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3. Take intelligent action: If you discover your child is being abused, it can be tempting to issue a firm directive, but that’s not always the best approach.
Better to come up with a plan together, Levy said, so that you teach self-protection skills in the process: “I use my observations and my concern to ask direct, clear questions: ‘I notice every time he texts you, you get scared. Are you being hurt in any way? My main goal is that you’re not hurt. I want that to be your goal, too. Let’s think about how we can handle this.’ ”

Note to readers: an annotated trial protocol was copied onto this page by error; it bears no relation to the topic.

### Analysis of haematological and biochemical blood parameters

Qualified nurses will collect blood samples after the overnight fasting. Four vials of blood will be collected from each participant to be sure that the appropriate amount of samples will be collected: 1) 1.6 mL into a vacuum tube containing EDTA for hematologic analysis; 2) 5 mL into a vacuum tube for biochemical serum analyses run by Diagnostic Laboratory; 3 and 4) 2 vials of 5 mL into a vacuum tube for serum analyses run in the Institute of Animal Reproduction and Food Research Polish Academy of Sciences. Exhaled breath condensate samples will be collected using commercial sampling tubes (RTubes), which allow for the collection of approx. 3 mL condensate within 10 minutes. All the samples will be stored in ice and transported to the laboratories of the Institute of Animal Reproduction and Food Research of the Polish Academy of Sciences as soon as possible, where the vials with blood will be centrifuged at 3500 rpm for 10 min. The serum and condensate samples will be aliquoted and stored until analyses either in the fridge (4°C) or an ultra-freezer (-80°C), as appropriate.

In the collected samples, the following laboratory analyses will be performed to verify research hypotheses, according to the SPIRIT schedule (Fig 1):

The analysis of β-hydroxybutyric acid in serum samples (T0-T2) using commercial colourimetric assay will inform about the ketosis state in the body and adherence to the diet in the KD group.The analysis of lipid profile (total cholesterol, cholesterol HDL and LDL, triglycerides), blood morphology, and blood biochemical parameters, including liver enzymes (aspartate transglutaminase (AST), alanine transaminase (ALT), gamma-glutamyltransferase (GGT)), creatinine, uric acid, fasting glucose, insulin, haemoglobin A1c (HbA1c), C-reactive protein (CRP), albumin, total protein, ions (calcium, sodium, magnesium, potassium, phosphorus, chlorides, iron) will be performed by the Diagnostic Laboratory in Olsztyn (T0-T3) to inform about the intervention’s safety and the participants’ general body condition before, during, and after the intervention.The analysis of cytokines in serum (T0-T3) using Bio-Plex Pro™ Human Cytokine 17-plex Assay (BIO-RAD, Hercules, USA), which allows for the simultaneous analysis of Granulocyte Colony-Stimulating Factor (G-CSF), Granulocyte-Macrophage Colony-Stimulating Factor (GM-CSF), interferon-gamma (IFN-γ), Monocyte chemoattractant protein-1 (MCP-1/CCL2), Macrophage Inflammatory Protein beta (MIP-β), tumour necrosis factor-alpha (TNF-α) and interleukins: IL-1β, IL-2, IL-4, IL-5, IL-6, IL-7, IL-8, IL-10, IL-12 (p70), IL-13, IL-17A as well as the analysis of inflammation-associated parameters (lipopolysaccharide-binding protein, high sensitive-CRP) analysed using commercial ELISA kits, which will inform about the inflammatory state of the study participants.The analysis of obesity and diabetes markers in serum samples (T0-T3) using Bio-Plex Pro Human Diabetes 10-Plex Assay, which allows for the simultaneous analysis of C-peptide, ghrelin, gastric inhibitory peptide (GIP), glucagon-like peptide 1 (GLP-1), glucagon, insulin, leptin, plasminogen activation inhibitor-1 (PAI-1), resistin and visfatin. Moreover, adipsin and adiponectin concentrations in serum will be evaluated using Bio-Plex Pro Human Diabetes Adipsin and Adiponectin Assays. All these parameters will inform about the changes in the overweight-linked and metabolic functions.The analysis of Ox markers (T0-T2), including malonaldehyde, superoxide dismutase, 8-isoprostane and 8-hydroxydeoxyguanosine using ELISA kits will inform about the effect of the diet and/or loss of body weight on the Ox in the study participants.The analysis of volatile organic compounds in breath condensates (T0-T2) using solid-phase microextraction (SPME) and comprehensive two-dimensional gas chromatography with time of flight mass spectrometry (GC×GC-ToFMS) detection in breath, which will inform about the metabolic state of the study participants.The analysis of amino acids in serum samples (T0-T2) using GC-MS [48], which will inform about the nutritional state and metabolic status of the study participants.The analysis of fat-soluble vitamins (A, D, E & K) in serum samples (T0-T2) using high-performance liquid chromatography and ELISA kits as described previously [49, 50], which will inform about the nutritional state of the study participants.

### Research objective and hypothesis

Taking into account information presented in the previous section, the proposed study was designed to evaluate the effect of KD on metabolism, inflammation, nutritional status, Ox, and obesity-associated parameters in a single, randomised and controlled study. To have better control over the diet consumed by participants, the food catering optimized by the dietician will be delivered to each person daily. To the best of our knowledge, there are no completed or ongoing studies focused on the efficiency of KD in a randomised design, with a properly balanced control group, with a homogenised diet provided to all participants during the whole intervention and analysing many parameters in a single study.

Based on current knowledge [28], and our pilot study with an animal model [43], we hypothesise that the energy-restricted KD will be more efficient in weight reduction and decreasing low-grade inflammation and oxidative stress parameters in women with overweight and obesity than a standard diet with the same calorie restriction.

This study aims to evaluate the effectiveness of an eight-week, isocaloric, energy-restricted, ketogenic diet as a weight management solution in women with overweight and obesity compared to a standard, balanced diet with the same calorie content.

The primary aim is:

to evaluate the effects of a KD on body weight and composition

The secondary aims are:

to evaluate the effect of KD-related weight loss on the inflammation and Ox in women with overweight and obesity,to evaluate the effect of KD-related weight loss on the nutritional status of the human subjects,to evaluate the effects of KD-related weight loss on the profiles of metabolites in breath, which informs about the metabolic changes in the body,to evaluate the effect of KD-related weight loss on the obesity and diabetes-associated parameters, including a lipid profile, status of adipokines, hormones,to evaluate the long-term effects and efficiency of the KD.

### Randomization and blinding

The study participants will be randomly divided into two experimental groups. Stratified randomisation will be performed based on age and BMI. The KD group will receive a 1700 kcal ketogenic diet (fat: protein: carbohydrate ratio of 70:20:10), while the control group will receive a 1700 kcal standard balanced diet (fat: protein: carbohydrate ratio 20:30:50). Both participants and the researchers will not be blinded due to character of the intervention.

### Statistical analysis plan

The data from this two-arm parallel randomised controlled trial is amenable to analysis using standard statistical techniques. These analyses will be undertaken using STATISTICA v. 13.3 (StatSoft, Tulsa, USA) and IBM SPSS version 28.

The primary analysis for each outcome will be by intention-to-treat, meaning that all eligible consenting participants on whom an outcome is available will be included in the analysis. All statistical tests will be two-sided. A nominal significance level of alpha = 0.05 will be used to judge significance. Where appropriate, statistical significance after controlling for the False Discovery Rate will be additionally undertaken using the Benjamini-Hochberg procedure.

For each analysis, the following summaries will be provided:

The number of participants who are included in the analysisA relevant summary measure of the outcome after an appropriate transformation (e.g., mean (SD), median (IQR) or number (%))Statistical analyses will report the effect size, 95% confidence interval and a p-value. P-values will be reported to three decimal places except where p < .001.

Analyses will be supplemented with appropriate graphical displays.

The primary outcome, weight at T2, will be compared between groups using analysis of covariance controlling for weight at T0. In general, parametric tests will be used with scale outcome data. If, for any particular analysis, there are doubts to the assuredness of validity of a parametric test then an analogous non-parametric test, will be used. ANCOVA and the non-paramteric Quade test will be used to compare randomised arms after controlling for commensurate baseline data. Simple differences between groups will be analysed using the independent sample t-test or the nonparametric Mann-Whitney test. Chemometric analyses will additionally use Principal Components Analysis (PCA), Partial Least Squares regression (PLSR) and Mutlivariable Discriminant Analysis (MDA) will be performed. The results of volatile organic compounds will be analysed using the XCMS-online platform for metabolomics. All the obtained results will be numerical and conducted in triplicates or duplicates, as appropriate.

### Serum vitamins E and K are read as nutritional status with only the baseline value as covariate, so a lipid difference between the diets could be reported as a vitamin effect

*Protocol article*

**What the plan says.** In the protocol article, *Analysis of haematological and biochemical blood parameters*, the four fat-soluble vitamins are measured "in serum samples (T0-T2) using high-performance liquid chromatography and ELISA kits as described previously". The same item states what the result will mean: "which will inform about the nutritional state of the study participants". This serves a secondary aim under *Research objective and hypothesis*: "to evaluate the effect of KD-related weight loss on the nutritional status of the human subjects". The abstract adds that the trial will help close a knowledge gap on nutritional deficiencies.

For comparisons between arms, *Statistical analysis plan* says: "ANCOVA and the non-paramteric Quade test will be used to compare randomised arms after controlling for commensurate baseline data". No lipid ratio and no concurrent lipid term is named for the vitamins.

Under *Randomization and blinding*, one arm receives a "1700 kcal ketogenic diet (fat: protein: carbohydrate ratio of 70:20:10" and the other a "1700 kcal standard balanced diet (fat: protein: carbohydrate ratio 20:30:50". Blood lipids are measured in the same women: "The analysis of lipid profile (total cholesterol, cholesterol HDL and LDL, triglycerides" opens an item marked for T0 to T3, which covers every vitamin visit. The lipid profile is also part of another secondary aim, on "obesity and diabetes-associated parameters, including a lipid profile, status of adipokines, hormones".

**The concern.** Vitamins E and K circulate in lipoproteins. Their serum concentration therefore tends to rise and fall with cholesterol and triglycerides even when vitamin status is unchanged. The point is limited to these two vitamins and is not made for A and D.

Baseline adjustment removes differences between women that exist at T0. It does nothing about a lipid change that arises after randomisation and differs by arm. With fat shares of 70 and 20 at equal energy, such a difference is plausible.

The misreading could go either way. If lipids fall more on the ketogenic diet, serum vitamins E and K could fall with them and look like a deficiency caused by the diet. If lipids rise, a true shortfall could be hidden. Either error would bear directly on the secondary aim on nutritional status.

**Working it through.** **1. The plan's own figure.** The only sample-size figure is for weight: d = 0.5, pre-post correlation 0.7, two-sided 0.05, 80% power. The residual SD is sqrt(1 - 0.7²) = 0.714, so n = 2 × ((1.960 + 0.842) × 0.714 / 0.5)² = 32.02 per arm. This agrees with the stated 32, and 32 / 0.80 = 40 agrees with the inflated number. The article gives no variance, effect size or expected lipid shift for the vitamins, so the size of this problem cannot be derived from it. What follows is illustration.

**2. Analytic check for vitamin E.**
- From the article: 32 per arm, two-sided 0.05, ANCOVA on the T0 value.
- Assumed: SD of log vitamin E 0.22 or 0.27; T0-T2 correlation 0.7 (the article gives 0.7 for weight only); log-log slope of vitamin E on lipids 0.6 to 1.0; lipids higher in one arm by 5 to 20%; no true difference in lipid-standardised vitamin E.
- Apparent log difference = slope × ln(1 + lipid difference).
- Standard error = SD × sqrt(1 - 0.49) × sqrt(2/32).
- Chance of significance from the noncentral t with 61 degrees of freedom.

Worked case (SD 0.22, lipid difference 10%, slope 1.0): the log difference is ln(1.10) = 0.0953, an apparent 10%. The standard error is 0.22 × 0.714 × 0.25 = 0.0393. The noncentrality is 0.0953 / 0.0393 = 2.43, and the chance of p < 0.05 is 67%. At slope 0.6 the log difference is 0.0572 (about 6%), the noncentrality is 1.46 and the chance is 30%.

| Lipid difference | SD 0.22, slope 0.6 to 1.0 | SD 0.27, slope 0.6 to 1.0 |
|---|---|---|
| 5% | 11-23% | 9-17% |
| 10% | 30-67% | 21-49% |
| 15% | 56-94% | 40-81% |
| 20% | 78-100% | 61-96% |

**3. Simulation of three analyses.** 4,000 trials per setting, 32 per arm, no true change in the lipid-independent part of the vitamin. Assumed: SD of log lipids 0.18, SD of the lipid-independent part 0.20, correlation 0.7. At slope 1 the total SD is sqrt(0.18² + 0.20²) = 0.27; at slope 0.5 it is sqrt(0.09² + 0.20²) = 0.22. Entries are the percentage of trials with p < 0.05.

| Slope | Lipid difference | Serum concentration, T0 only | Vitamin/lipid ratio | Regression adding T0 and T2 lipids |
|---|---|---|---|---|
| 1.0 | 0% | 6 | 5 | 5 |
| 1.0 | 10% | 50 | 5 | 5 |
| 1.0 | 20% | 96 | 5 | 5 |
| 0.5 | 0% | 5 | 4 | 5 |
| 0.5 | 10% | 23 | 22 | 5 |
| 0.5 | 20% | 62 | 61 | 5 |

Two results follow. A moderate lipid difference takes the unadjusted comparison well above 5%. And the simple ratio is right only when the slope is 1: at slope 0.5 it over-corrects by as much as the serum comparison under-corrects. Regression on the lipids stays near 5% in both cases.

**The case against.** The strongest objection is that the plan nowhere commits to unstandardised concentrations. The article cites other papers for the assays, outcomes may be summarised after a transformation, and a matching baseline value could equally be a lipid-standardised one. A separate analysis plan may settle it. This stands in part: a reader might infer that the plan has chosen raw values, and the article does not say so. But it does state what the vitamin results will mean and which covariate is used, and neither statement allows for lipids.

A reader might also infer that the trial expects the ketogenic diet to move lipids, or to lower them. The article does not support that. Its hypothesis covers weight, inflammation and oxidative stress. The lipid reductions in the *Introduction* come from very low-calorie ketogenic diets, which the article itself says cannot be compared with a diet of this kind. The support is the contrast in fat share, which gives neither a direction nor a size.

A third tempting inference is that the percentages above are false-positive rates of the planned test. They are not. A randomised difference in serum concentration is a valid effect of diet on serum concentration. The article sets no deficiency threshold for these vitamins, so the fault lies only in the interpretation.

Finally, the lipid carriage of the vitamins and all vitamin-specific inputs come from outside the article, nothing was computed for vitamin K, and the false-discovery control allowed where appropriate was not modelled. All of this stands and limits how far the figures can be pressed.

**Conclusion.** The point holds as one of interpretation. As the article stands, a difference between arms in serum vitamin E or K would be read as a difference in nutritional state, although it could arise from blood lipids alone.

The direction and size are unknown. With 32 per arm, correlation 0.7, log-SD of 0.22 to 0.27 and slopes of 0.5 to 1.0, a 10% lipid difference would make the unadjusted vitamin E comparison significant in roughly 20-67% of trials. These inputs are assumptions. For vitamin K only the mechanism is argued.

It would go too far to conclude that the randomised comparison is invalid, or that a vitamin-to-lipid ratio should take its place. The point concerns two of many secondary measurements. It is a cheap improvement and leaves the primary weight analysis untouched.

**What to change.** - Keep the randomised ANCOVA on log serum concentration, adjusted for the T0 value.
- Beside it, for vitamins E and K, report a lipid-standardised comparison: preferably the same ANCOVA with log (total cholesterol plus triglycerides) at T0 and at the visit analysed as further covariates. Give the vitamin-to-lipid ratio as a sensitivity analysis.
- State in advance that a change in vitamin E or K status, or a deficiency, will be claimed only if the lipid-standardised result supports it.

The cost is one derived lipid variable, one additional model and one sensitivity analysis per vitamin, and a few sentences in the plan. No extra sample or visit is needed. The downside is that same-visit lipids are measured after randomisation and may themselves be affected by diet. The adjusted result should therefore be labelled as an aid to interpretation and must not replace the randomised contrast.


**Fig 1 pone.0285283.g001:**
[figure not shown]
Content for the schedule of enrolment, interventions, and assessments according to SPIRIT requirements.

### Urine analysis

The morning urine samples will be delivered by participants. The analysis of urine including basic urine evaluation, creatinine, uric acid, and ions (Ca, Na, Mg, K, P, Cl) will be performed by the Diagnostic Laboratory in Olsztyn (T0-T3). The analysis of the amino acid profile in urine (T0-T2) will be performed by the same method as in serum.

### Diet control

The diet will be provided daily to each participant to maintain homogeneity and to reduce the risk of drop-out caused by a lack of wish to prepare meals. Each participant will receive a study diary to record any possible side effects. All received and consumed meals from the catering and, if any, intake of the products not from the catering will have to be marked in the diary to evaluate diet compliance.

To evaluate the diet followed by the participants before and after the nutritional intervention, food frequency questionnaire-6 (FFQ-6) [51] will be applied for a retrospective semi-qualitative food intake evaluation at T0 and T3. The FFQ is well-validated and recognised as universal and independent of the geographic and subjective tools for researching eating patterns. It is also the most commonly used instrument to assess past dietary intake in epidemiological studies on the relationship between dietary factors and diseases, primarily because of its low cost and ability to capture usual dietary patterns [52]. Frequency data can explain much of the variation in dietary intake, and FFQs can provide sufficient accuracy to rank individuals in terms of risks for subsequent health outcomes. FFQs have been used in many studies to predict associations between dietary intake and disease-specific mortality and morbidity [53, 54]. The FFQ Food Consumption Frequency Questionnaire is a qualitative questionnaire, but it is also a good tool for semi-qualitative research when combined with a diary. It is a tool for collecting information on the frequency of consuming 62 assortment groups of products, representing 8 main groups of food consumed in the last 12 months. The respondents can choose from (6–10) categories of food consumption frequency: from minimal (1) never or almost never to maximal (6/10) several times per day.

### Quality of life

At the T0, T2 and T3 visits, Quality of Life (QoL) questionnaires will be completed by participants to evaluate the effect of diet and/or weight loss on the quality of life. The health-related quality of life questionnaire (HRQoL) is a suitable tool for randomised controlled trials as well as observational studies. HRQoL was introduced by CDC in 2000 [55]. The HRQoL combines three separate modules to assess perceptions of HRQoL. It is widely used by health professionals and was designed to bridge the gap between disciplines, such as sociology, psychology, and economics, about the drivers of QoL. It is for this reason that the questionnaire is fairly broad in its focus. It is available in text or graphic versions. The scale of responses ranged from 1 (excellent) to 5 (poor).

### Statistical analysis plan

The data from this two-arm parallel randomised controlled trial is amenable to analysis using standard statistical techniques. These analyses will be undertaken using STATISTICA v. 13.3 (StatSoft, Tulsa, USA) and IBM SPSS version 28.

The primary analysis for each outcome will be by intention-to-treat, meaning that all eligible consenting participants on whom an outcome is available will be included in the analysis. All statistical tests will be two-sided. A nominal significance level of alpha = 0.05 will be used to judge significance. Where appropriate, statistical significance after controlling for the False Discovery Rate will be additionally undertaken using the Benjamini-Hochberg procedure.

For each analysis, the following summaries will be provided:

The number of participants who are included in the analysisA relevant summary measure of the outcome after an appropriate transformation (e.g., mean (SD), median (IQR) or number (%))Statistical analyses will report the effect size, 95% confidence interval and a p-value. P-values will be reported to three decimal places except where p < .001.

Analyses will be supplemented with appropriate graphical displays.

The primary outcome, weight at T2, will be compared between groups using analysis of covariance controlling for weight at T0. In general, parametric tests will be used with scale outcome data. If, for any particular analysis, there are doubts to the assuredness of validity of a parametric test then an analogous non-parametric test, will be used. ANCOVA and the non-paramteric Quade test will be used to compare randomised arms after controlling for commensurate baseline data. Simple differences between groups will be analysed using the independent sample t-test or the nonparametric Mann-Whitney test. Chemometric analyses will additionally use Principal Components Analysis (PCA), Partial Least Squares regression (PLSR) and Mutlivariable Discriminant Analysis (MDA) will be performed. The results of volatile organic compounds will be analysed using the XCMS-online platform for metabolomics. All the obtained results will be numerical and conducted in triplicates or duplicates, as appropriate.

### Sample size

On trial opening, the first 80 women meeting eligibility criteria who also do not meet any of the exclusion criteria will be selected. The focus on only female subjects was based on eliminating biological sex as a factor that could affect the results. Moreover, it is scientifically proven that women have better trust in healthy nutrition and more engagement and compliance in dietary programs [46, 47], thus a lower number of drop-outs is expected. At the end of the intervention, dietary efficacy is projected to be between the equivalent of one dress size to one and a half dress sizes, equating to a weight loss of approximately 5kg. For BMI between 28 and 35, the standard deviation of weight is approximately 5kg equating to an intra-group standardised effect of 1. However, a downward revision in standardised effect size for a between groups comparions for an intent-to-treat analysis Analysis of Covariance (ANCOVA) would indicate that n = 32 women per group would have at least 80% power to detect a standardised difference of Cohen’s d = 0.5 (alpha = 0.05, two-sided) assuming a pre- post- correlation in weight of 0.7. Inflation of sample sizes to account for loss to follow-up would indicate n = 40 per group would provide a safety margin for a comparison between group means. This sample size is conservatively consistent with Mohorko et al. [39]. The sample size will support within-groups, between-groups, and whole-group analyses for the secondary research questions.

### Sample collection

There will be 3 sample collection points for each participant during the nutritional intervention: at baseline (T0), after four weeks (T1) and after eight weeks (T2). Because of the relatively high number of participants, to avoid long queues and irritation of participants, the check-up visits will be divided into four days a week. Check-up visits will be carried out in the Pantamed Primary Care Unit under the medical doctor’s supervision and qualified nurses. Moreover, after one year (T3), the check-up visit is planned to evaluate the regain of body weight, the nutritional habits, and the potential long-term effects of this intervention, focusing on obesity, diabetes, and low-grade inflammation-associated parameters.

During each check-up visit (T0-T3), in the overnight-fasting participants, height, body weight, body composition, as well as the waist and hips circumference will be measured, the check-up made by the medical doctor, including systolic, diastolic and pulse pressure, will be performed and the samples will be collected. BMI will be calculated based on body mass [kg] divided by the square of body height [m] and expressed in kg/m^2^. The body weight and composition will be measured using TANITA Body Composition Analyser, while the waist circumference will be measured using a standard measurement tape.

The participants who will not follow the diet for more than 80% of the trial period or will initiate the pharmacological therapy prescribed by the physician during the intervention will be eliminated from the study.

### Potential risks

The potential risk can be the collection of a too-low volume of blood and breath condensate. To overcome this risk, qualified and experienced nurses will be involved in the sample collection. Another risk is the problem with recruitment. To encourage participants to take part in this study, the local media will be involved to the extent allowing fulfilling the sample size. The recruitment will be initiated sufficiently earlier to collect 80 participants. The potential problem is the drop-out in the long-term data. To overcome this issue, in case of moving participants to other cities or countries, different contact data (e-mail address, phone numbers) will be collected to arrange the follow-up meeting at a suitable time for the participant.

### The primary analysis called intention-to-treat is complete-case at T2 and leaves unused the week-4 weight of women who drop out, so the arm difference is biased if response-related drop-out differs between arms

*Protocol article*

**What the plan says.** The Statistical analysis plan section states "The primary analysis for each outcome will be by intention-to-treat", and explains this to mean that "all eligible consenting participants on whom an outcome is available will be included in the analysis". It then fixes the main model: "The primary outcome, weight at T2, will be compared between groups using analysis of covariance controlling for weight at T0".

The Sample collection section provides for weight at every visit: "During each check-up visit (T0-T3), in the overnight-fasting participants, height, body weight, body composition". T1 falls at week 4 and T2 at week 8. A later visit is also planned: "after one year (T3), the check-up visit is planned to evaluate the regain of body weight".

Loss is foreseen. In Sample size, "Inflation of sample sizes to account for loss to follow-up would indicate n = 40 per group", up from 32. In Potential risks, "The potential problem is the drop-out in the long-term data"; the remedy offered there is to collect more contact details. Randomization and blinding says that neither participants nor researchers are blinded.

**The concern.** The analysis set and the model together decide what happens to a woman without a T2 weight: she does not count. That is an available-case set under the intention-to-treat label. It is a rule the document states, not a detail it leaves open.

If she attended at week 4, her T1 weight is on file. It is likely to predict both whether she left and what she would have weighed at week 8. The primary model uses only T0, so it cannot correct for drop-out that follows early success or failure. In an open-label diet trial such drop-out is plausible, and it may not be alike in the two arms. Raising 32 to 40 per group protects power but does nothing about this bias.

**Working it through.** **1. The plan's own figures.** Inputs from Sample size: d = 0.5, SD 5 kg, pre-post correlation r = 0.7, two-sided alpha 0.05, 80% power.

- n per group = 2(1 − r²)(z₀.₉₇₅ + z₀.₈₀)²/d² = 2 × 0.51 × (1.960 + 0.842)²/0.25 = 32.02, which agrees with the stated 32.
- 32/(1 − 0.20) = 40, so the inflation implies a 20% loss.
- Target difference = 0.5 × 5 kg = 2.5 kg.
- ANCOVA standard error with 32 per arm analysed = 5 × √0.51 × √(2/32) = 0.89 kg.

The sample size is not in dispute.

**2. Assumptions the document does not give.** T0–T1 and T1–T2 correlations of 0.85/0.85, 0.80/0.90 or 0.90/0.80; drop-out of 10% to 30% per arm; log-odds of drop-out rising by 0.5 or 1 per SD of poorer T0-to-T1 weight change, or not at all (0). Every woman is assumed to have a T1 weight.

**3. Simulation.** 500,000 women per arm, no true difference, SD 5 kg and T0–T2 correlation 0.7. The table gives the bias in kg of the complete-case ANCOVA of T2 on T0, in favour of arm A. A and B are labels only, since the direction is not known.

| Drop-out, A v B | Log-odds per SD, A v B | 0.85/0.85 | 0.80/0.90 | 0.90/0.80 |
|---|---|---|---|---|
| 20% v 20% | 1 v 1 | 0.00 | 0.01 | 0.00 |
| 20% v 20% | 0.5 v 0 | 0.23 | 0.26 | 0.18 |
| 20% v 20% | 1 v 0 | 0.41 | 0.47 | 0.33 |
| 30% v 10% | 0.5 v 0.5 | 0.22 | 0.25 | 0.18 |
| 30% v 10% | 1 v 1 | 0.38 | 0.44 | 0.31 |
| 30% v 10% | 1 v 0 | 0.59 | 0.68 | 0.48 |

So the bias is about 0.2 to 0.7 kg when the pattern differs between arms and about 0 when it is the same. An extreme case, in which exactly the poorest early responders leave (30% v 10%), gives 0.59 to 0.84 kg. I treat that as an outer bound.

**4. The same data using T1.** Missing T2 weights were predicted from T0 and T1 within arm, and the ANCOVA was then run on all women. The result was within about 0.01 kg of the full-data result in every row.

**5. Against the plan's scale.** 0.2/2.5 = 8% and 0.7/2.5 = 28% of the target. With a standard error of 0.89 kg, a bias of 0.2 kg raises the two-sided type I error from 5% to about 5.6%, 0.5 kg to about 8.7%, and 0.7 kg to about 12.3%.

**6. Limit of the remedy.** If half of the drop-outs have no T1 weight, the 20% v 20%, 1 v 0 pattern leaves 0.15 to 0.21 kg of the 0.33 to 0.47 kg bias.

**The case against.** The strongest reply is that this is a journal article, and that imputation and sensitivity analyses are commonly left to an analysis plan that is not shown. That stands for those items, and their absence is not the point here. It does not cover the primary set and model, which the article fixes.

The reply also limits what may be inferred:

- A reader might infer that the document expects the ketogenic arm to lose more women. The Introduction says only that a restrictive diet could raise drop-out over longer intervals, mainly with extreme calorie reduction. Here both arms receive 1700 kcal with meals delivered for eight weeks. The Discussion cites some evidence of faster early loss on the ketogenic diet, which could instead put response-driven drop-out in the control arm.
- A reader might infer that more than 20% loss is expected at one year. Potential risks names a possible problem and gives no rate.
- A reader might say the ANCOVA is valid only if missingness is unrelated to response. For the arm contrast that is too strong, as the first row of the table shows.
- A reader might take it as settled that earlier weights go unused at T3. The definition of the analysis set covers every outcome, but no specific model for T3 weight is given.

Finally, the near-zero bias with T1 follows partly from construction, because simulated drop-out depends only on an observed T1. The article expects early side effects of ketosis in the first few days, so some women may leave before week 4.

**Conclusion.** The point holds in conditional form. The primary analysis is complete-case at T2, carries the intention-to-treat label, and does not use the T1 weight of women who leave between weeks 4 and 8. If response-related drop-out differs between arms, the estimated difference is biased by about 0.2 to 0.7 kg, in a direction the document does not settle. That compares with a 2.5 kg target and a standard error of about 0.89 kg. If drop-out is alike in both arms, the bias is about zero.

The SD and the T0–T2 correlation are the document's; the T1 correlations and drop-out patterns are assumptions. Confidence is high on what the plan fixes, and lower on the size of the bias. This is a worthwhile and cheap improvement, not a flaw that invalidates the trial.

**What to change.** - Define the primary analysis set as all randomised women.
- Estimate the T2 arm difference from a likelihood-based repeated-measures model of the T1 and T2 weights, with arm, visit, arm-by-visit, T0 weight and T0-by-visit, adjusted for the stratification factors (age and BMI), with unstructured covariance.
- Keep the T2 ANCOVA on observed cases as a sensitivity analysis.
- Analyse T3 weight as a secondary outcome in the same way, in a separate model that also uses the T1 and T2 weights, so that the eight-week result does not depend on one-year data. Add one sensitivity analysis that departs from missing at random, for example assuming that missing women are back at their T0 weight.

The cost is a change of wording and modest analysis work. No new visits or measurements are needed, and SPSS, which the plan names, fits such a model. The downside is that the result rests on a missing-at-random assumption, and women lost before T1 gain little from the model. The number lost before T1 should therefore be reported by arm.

Physical abuse is a different story. “If you see signs of physical abuse, then your child has been assaulted, and assault is a crime,” Murray says. “That’s when you tell your child, ‘You’ve been assaulted, and I’m calling the police.’ And you absolutely call the police. If your child has bruises or marks, it’s game over.”